In 1919, the South Park Commission held a design competition for what was originally envisioned as a central gathering place "for events and a playground for the people." The architecture firm Holabird & Roche won the competition and designed a U-shaped stadium in neoclassical style, complete with matched Doric colonnades that opened on October 9, 1924 as the Grant Park Municipal Stadium. Its sobriquet was changed one year later to honor soldiers lost in World War I. The ceremony to mark the change was held on Armistice (now Veterans') Day and began with a firing of guns at sunrise, a 21-gun salute at 11 a.m. aside from the parades and ceremonial flag-raisings.
Though it opened in 1924, the stadium wasn't completed until a third phase of construction concluded in 1939, giving it an ultimate capacity of 74,280 bleacher seats constructed out of fir planking. For special events, additional seating could be added to the end zones bringing the stadium's potential audience capacity to somewhere in the range of 100,000 attendees, though even that figure was occasionally topped by a special event.
Today, Soldier Field remains one of the few stadiums still standing from the storied "Golden Age" of sports. The stadium was designed for flexibility, and it hosted everything from visits by heads of state, to football games, boxing matches, stock car races, and even ski jump competitions. Its pre-Bears history is rich: the Monsters of the Midway didn't even move in until 1971.
The event featured a formal dedication and official opening with a mock battle, a horse-riding exhibition from the U.S. 14th Cavalry, and a re-enactment of the fire complete with a cow kicking over Mrs. O'Leary's lantern. Ten firemen who had actually fought the great fire used the city's first pump engine against the mock blaze in which a replica O'Leary barn was burned down. Some variation of this event was held there until 1970.
One of the earliest notable events was the boxing match between heavyweight champion Gene Tunney and former champion Jack Dempsey on September 22, 1927. The fight was a rematch from the previous year when Tunney defeated Dempsey, the favorite.
The rematch drew a gate of $2,658,660 ($22 million today) and set a simultaneous record for the first $1 million gate and the first $2 million gate. The fight has gone down in history for a controversial decision by a referee in the seventh round when Dempsey knocked Tunney down but the referee didn't begin the count until Dempsey had moved to a neutral corner, allowing Tunney extra time to recuperate. He went on to win the fight and spoil the hopes of many betting fans including, according to rumor, Al Capone.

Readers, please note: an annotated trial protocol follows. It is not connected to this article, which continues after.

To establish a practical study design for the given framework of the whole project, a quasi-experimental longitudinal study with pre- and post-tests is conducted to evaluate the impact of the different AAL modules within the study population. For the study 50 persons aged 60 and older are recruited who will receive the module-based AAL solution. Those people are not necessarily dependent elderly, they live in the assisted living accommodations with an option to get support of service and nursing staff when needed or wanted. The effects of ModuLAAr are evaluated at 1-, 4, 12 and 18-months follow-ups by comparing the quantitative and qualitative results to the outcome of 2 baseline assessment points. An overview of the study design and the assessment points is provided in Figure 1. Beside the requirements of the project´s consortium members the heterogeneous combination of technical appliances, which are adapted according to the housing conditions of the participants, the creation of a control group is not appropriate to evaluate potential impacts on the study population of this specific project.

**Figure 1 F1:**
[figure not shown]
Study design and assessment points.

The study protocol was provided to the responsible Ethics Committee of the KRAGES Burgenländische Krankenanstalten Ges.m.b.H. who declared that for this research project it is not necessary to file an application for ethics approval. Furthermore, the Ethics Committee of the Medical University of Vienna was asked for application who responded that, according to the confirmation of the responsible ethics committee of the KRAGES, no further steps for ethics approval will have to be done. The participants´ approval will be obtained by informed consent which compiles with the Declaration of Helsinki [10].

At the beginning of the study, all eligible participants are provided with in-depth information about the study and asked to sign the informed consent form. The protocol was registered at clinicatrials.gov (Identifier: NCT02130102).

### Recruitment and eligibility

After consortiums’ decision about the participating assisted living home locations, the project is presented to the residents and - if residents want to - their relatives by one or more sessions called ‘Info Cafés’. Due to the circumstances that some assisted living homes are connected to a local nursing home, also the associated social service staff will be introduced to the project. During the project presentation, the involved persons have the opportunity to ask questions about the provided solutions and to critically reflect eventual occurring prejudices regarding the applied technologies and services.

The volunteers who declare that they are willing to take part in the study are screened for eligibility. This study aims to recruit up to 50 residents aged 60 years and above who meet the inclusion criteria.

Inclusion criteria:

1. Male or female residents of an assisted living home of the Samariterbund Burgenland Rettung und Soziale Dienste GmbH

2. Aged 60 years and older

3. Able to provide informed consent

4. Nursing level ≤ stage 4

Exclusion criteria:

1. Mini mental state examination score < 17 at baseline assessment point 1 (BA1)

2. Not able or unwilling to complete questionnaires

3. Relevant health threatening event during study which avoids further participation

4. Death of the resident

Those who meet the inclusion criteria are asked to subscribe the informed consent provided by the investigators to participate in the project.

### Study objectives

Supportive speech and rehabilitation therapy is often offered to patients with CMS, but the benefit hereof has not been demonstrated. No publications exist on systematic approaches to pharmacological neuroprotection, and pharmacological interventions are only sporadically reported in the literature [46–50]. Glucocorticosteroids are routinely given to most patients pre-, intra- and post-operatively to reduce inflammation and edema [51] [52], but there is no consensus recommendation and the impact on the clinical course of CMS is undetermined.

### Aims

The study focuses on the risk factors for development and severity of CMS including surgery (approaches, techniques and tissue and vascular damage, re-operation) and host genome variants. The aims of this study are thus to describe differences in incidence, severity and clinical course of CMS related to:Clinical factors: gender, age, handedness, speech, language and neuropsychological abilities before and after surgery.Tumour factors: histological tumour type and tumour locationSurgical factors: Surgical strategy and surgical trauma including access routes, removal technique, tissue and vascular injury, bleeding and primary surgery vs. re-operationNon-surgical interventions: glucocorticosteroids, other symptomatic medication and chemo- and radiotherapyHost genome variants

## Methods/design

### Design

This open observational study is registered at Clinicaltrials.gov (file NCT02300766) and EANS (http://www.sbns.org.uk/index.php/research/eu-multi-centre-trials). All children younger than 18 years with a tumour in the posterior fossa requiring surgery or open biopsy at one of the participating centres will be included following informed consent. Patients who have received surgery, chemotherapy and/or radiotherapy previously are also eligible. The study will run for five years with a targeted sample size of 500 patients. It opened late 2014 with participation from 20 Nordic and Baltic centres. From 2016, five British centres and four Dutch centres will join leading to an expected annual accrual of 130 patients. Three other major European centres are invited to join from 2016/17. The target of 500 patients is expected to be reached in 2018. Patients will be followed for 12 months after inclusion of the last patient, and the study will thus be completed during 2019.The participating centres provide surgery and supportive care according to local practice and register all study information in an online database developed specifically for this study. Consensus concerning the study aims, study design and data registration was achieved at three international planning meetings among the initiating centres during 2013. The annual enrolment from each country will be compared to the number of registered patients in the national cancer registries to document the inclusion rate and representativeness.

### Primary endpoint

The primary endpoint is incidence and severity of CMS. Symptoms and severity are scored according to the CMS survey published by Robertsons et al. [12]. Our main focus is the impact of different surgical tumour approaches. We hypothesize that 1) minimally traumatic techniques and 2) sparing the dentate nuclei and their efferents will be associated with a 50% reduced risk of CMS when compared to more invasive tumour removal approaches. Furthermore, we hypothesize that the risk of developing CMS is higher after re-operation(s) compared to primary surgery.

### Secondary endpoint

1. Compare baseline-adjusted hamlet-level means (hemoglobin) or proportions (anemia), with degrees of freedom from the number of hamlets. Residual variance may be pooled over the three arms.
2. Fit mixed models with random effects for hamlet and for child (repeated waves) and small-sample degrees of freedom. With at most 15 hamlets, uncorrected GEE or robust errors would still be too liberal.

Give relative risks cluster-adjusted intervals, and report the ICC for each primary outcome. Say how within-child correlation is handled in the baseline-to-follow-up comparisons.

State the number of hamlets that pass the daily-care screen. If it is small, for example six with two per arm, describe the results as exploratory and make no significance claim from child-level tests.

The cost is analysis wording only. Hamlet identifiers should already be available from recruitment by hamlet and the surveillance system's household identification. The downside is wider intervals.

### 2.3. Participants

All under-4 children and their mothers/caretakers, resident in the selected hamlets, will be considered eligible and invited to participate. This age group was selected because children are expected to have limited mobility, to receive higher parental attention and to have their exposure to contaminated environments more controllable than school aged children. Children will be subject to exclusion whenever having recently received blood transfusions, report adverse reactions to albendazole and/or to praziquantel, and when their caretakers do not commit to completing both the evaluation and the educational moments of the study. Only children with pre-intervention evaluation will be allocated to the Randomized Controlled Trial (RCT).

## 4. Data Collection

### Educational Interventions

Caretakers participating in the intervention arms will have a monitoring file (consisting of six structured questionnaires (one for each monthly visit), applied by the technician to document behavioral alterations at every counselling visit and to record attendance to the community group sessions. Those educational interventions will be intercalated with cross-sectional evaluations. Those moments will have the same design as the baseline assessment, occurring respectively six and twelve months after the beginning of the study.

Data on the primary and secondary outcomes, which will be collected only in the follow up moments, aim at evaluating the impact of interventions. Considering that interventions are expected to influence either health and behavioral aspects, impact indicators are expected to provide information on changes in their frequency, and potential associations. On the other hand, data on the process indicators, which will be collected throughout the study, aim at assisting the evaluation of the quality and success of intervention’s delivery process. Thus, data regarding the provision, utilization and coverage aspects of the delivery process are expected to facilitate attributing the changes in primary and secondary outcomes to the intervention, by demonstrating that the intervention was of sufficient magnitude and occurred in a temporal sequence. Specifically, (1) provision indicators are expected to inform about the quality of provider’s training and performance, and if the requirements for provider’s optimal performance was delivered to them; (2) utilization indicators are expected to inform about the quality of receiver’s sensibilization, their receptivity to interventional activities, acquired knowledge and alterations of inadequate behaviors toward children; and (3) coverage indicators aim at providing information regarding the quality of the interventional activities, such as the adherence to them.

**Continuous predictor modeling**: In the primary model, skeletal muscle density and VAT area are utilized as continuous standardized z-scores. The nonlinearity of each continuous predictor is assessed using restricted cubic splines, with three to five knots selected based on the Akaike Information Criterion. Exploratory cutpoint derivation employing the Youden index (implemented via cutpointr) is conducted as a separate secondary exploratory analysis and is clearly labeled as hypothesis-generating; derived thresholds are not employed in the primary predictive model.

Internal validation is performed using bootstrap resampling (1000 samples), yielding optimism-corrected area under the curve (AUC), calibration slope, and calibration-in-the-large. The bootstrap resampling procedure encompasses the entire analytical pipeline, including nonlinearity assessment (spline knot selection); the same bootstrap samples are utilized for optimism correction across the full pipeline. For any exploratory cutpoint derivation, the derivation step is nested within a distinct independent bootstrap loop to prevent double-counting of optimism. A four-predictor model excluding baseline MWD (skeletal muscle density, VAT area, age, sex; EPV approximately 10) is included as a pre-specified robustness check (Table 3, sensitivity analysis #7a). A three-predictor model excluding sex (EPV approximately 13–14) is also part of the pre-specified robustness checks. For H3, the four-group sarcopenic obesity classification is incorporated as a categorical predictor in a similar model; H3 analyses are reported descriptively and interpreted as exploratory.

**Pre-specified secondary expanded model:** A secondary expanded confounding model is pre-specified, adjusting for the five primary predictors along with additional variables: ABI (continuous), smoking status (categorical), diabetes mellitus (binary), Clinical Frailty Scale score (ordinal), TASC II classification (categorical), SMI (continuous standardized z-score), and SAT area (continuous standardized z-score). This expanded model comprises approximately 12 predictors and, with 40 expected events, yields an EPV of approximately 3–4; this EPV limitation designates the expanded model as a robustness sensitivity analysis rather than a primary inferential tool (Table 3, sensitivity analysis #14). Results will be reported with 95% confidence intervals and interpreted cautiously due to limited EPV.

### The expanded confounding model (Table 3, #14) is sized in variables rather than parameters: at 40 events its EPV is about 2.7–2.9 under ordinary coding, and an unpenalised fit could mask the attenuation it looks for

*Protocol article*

Several years later, a war show celebrating the two hundredth anniversary of George Washington's birth was held June 24, 1932. It was an 11-day event opened by an 8 p.m. flyover by four squadrons of fighter planes (perhaps anticipating the Air & Water Show) escorting Amelia Earhart in a plane painted to resemble a red and white eagle. Earhart joined the famous who addressed crowds in the stadium when she later arrived to address and medal and recount her 1931 flight across the Atlantic Ocean to the crowd.
For some reason in 1947 auto racing in the field became popular. Both midget and stock car races were held within the field for years to come.
President Harry Truman made a trip to Soldier Field on June 19, 1949 to preside over the event marking the 75th anniversary of the Shriners, the first event at the stadium ever to be televised. The big anniversary celebration included one of the largest parades in the city's history, with 15,000 members of the fraternal order from 1,000 chapters and 130 bands. The parade covered three miles and lasted five hours culminating at the field.
But perhaps the largest event ever held at the field was the Marian Year tribute of the Roman Catholic Archdiocese of Chicago. It's estimated that 180,000 attendees were inside the stadium itself while another 80,000 listened outside on loudspeakers.
Civil rights leader Dr. Martin Luther King, Jr. led a Chicago Freedom Movement rally at the field June 21 1964 that drew 75,000.
In 1971, the Chicago Bears could be found playing games at Wrigley Field (home of the Cubs) but when the AFL and the NFL merged, new rules required fields that seat over 50,000. They'd originally intended to build a stadium in northwest suburban Arlington Heights but settled on moving into Solider Field instead. Some renovations were required first, including new end zone seating on the north which created a separate "North Field" section, which would later go on to host tennis tournaments. The Bears extended their lease with the Chicago Park District in 1978 for another twenty years, and began replacing Soldier Field's old plank seating with more modern stadium seating.
The field was imperiled when, in 1989, a proposal was made for a newer, domed stadium that would be built on the site. The Bears announced that it would consider moving to Indiana, and even purchased options on sites in suburban Aurora and Hoffman Estates to show the city that it was serious about leaving. The state legislature ultimately rejected the move.